Two U.S. Fish & Wildlife fisheries staffers visited Western New York waterways last week and did some extensive surveys of stream waters, searching for ammocetes, the early-stage larvae of sea lamprey, a dreaded aquatic invader.
Biologist Dave Keffer and biology sciences technician Ed LaFuente surveyed for sea lamprey larvae mainly in Cattaraugus Creek and found samples of these aquatic intruders at all five sites in Seneca Nation of Indians waters as well the mouth of the waterway.
Keffer and LaFuente strap battery packs and electro-shocking units on their backs and work positive and negative strainer-like wands along mud-bottomed shallows in search of larvae that stage for one to three years in silted areas of streams. The process looks something like an outer space adventure; for Keffer, it approximates that.
“I’ve been doing this for 23 years, and every day is a discovery and an adventure,” he said while packing up for another survey below the Aldrich Street bridge in Gowanda. He and LaFuente stirred up only a few crayfish while working ideally clear, mud-coated bottoms of shallow Thatcher Brook on Tuesday afternoon.
Earlier, Keefer and LaFuente had collected and preserved live samples of all three year-stages of ammocetes. “The third-year stages are ones that got away from the 2011 lampricide treatment in the ‘Catt,'” Keffer explained.
With nearly 30 miles of main stream and many feeder streams along the way, Cattaraugus Creek provides good breeding grounds for these creatures. “Adults can move in and spawn in the upstream gravel and the larvae can then inhabit muddy silt in these back waters,” Keffer noted as they checked areas around the bridge and brook.
They usually reach their adult stage in three years, but Keffer said they have been know to last 17 years before emerging as an adult predator.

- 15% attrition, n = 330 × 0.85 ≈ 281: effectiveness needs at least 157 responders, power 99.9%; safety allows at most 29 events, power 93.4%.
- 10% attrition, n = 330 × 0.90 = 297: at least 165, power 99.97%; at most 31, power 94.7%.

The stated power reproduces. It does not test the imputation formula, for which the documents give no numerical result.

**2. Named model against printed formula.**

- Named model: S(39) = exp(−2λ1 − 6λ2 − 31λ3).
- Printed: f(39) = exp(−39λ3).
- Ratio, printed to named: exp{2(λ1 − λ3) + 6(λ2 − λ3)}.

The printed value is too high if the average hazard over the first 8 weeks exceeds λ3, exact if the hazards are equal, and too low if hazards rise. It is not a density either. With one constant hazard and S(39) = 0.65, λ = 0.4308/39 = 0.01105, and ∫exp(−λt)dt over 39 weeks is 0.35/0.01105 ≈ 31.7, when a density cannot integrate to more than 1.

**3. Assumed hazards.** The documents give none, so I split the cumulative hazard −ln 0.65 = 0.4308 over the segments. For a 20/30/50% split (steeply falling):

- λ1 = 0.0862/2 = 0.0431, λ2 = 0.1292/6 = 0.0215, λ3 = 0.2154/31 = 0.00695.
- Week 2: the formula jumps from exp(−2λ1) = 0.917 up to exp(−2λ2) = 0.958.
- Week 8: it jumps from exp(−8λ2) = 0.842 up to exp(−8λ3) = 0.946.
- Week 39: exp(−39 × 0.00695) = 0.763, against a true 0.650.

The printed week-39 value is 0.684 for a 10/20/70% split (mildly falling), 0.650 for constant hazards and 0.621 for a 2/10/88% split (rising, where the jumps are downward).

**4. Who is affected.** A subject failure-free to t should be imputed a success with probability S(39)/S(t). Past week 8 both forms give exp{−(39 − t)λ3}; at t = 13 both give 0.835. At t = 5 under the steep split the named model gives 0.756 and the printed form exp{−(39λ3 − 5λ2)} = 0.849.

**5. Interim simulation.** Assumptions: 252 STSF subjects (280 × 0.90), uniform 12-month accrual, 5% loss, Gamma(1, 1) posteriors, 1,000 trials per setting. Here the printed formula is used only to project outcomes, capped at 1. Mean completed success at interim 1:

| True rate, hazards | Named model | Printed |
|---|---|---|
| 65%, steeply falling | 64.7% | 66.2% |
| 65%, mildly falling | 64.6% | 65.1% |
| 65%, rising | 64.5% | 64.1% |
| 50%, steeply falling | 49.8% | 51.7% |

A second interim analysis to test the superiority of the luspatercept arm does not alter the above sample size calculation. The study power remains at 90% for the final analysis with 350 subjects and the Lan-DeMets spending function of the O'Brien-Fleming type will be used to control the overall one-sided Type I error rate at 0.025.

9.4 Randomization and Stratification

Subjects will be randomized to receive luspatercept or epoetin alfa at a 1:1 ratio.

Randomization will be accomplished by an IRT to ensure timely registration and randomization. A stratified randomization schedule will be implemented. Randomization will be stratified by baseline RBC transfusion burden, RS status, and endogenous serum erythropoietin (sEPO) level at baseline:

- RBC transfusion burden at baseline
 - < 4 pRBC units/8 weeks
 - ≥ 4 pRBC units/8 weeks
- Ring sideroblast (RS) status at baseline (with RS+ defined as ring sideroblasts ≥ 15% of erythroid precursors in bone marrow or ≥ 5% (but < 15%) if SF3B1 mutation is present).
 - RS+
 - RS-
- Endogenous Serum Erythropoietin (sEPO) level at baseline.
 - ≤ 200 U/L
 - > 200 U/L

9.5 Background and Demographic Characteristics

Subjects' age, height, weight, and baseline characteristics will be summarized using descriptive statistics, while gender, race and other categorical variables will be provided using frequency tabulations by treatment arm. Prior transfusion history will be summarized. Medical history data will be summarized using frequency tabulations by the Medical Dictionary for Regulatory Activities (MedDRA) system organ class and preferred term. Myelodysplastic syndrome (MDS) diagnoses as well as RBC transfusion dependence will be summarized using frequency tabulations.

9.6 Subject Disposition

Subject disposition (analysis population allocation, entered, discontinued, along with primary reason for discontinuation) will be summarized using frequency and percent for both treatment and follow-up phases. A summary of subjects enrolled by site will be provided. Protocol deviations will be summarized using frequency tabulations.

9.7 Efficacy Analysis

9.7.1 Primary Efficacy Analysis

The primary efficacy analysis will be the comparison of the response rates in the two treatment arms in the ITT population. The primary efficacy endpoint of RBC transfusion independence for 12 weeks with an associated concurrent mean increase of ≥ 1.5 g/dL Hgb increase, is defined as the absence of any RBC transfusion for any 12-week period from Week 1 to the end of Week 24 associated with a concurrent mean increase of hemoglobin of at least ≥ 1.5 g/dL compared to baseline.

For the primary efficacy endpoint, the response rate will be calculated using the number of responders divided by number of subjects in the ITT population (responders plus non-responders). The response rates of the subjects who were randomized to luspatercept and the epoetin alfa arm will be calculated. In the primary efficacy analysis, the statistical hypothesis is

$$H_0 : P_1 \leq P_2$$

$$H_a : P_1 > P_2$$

Their history goes back to well before Greek Empire times, long before they entered Great Lakes waters. The Greek/scientific name for sea lampreys translates to “stone sucker,” because while spawning in shallow Grecian waters they were often seen moving large stones to form a nesting area.
Sea lampreys were first detected in Lake Ontario in 1835, entering through the St. Lawrence River. Niagara Falls barred their access to Lake Erie; these fin-less, boneless, eel-like creatures need gentle currents and open waters to make their way upstream to find prey and to spawn.
They began finding Lake Erie prey when Welland Canal upgrades deepened the canal in 1913. By 1919, these blood and body fluid-suckers from Lake Ontario had moved through the canal and were being found on Erie game fish, mainly lake trout.
Wounds inflicted during the year-long adult stage of a mature sea lamprey kill an average of about 40 pounds of adult trout, salmon or other fish species to which they attach and remove blood and fluids.
By the early 1950’s, declining fish numbers, for commercial and recreational fishermen, were drastic and sea lamprey numbers steadily increased. Fishery concerns along the Great Lakes chain generate about $7 billion for the economy annually.
A Great Lake Fishery Commission was formed in 1955 and includes all adjacent U.S. states and Ontario. Among other goals/tasks, controlling and reducing sea lamprey numbers was and continues to be a major area of concern.
“We know we can’t eradicate them, but we always strive to control them,” Keffer said of the process that has used the lampricide TFM (trifluoromethyl) to kill adult-stage sea lampreys since its introduction in 1958.
Keffer worked the 1994 TFM application in Cattaraugus Creek and for 23 years has monitored this and many of the other 400 known Great Lakes feeder-stream areas where sea lamprey can propagate.
LaFuente noted that part of the problem is their travels as adults. Telemetry studies have shown see lampreys can move long distances. While no proof could be discovered in Western New York waters, there is a possibility that some adults may have arrived here from the Detroit River.
Each year, sea lampreys appear in different places. Keefer got a report from an angler who saw them in Big Sister Creek. “We surveyed the creek and found them there for the first time,” he said of an additional survey added while working Buffalo River, Cazenovia Creek and Cayuga Creek earlier this year.
From all indications, Keffer believes Cattaraugus Creek will be scheduled for a complete lampricide treatment in 2015, but that effort will not be confirmed until after additional surveys are conducted in September.
If you fish the Cattaraugus this fall and see spacemen-like waders with large backpacks working two long skimmer poles along creek bottoms, it is not an alien invasion. They will be trained personnel seeking out alien aquatic invaders that need to be kept in check.